It is a truth universally acknowledged that the Italians know their way around the kitchen.
Pretty much every meal I’ve had in Italy, including the simplest things…tomatoes and pasta tossed with olive oil or even a piece of fruit bought off a local vendor…has been spectacular.
There are a lot of reasons for this and one of them is that the Italians are fiercely seasonal. They eat veggies and fruits when they are ripe and just out of the ground…and they celebrate each season’s produce accordingly.
Which is why in Rome in the late winter and early spring, you’ll see artichokes (carciofi) popping up on menus all around town.
It’s no secret that the Swiss are known for their cheeses.
But what you might not know is that real Swiss cheese tastes nothing like the deli version that they call Swiss. Instead, in Switzerland, you’ll find creamy Gruyère and bold Alpkäse. And quite a few other lesser-known varieties, including my all-time favorite: a cheese made with pine needles, which you can find at the fresh market in Bern, Switzerland.
The man who sells the pine needle cheese also happens to know just about everything there is to know about Swiss cheese in general…down to which cow produced which of his products. Make sure to ask him about everything he’s selling that day.
And do have a bite of the pine needle cheese for me.
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The secret to seeming like a really fancy chef (even if you don’t feel like you are) is making your own sauces and serving more than one at a time. Anything served four ways or three ways or two ways feels more impressive than a simple “here’s your chicken with pesto, enjoy.”
Which is why I chose this meal for my February date night. Each sauce and the chicken itself…all pretty simple. But when you put them together, you look like a kitchen rock star.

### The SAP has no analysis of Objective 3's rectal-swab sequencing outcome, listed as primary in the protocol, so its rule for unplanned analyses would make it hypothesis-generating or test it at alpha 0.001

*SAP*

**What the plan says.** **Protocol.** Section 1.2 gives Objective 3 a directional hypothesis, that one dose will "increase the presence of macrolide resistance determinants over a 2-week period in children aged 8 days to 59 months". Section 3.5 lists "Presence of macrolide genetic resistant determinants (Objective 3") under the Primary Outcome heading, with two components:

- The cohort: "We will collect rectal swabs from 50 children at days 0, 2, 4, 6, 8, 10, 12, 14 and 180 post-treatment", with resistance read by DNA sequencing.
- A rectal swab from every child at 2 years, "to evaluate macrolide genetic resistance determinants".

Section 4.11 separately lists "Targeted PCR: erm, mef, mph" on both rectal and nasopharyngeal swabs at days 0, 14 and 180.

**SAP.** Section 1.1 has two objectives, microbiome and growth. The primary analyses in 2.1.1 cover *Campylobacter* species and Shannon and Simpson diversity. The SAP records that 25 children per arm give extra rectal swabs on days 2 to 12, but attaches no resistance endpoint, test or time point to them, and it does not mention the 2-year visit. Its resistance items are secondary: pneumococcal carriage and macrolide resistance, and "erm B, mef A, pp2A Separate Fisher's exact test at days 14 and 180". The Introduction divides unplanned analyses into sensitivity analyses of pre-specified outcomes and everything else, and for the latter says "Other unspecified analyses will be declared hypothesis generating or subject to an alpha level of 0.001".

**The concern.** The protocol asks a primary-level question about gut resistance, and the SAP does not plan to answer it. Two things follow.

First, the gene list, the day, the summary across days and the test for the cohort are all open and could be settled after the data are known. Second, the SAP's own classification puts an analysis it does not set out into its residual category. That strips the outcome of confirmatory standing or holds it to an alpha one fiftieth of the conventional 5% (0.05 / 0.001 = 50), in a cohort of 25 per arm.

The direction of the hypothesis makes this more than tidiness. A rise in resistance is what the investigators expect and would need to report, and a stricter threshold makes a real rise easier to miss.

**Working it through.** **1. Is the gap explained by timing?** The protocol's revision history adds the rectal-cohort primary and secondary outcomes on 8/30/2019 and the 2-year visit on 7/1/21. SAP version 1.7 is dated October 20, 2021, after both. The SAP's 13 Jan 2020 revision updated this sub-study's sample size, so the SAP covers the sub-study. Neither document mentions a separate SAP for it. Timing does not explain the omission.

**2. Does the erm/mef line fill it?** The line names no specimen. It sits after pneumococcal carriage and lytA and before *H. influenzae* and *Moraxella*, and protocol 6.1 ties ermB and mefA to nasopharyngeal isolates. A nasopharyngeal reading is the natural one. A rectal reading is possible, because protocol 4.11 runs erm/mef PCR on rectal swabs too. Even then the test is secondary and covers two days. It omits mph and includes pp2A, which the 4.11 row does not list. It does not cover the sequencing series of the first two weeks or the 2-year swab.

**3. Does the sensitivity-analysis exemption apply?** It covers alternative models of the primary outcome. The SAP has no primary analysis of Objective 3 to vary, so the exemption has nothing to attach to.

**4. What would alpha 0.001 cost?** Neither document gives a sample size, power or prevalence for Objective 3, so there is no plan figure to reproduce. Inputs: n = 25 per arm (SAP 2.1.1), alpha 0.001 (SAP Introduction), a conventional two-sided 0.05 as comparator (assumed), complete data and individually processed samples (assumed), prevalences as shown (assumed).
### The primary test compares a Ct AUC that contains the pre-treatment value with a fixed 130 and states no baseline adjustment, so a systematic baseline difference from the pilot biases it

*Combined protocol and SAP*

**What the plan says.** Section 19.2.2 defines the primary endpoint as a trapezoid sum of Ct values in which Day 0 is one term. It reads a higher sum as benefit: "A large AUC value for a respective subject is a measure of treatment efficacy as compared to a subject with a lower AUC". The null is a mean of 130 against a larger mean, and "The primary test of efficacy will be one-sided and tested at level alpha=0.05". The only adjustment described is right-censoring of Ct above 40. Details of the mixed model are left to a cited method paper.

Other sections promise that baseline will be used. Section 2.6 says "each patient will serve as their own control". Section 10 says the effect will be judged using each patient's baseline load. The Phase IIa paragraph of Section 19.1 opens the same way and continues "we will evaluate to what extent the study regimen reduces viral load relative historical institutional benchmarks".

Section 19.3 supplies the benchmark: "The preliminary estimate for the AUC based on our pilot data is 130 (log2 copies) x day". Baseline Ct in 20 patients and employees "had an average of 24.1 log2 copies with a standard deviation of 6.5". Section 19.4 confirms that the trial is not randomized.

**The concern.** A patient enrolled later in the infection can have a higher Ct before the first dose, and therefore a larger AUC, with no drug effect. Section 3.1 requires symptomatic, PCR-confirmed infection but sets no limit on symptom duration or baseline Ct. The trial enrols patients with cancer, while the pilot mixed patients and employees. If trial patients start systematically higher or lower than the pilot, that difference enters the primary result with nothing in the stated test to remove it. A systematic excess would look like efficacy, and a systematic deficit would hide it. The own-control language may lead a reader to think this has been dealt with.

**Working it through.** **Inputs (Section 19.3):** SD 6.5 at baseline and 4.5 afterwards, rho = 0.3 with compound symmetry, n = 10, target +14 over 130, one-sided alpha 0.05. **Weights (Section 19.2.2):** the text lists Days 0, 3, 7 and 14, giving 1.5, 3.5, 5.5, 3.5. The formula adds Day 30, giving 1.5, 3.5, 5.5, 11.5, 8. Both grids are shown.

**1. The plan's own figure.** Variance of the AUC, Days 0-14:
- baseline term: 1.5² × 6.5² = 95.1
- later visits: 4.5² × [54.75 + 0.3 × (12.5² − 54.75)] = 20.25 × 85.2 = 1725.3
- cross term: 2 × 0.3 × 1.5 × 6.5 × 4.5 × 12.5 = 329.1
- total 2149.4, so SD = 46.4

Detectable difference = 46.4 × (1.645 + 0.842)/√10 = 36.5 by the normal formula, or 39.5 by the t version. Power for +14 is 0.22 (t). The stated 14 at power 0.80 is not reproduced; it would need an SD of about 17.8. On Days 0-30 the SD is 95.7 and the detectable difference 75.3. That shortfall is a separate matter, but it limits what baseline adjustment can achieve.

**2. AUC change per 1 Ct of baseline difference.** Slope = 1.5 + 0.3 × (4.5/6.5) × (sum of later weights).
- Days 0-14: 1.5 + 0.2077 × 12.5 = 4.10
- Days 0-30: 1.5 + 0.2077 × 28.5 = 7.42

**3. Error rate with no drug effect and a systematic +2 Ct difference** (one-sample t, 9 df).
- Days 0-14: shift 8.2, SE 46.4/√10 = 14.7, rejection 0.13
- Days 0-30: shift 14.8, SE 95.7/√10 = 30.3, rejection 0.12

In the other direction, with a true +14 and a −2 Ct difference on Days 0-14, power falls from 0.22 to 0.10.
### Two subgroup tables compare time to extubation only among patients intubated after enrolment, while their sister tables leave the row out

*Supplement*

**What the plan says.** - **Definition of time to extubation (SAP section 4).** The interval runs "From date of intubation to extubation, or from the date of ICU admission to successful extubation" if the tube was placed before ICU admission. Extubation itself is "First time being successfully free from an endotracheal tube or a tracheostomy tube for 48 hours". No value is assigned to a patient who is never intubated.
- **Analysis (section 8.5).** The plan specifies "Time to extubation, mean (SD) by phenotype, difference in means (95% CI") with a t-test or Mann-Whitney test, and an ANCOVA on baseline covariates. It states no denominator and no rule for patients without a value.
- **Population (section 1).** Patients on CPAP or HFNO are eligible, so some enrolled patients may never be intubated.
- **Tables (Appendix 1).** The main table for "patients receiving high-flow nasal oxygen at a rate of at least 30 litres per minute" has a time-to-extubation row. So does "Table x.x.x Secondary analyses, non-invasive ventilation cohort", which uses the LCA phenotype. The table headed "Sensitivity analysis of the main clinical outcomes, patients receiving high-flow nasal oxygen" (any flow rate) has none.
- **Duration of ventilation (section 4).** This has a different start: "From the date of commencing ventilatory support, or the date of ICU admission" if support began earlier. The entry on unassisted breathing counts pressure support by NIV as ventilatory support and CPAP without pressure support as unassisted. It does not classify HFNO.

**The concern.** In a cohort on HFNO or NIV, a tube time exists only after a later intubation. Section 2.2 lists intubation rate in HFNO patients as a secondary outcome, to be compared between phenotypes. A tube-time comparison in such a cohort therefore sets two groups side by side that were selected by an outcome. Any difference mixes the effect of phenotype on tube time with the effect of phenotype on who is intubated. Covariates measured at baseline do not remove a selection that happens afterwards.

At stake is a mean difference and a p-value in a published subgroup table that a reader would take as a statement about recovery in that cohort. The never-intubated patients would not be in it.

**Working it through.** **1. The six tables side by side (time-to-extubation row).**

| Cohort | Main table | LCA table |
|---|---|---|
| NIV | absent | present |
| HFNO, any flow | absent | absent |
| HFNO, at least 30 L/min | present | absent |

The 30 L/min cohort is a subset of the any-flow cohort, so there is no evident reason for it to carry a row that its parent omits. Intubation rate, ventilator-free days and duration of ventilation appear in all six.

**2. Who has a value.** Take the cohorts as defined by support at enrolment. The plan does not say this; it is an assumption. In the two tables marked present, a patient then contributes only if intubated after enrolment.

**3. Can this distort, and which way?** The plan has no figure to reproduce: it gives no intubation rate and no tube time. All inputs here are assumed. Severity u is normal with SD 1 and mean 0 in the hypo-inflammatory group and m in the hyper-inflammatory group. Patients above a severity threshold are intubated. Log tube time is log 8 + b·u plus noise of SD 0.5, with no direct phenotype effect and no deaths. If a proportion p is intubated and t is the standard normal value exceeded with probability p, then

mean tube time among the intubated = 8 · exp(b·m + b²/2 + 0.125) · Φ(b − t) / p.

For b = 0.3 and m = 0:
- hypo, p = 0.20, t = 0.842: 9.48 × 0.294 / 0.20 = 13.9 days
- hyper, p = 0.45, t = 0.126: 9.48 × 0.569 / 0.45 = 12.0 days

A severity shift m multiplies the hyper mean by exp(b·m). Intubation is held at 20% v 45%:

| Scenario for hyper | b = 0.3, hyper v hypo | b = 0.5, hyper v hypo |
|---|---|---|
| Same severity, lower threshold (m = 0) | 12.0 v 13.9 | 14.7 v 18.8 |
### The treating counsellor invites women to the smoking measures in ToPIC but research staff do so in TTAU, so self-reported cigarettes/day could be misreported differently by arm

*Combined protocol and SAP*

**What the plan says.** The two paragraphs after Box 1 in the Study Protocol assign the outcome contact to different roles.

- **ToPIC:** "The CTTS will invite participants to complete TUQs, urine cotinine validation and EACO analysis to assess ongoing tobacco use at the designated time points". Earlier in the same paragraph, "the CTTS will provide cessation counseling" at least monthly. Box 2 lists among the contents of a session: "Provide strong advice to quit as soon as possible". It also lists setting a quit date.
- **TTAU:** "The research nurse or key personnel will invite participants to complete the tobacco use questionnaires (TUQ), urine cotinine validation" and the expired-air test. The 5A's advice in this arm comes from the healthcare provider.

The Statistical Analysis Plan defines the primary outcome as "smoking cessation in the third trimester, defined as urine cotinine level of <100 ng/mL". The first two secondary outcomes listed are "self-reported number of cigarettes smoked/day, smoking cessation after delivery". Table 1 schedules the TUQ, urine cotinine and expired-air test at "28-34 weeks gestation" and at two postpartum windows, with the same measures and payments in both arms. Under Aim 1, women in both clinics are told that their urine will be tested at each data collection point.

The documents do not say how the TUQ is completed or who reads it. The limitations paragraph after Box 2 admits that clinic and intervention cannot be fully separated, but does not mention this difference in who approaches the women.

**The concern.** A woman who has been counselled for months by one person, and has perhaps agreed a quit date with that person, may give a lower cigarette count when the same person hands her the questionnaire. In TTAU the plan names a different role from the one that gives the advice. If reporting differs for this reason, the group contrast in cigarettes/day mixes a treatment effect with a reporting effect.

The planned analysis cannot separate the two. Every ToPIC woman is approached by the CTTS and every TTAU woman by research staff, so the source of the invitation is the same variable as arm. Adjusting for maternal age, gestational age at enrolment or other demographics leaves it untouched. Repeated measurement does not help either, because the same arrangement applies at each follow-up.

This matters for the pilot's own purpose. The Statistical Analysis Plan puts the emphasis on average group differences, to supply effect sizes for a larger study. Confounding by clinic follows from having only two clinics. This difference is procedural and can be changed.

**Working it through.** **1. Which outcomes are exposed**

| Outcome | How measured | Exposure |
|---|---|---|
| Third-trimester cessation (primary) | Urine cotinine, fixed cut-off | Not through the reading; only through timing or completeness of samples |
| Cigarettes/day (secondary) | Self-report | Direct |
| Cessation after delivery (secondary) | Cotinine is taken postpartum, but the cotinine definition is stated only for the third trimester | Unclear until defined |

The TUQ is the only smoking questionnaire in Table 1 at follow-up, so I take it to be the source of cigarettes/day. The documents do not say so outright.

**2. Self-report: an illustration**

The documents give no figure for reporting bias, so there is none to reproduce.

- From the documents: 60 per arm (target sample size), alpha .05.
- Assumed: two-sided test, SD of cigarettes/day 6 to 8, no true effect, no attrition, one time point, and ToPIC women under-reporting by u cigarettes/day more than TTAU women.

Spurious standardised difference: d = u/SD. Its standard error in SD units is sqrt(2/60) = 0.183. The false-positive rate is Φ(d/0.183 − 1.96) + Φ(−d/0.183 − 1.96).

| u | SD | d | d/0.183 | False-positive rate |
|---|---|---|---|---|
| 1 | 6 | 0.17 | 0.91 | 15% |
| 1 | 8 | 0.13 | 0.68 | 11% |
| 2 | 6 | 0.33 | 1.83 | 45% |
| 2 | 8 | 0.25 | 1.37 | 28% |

To make this as I did, you’ll want to start the night before (primarily to marinate the chicken, but you can also make the sauces a day ahead of time and then throw it all together quickly the next night).
Ingredients for each sauce and marinade are in the links below and you’ll also want to buy a jar of good jam (I used organic strawberry rhubarb, but most jams would probably work well here) and, of course, chicken breasts. I also served this with a simple salad, so if you want to copy my meal completely, grab some salad ingredients and start with that (mine was a spinach salad with some veggies, walnuts, cranberries, and a combo of soy sauce and oil as dressing).
Without further ado, then…chicken four ways:
First, prepare your chicken. I used this simple brown sugar and soy marinade and let the chicken sit in it overnight (in a ziplock bag) in the fridge. The next day (just before serving), I sliced the chicken into strips and sauteed it on the stovetop in its marinade with a little water added.
Since there were two of us, I only did three large chicken breasts (and it was plenty and we had two meals worth of leftovers).
Next, start on your sauces.
The first sauce is a homemade pesto (I used this recipe). It’s super simple…just grab a bunch of fresh ingredients, throw them in a food processor (or blender, which is what I did), and then put in a jar and refrigerate until the next day. I chose to do Romano cheese (mostly because it was the first thing I found in the store), but I’m sure the Parmesan version is just as good.
The second sauce is a fruity mango strawberry salsa made by following one of my all-time favorite recipes. This can also be made the night before and stored overnight in the fridge in a sealed container.
The second and third sauces both start with this whipped ricotta recipe. Start by whipping up the whipped ricotta according to the recipe, but don’t add the olive oil, lemon zest, and pepper just yet. If you are making this the day before, just store the whipped ricotta in a closed container in the fridge and finish the sauces off the next day. If you’re making it just before serving, you can finish off the sauces as described below.
Once you’re ready to serve up your supper, place strips of chicken breast (two to three, depending on size) in four places on each plate. Now, over one set of chicken breasts, spoon some of the homemade pesto. Over another, spoon the mango strawberry salsa. Over the third, spoon your whipped ricotta and now add (over that) some olive oil, lemon zest, salt, and pepper. Over the final chicken serving, spoon some more of the whipped ricotta, but instead of olive oil, lemon zest, and spices, add a spoonful of good jam (I used organic strawberry rhubarb and it was a big hit).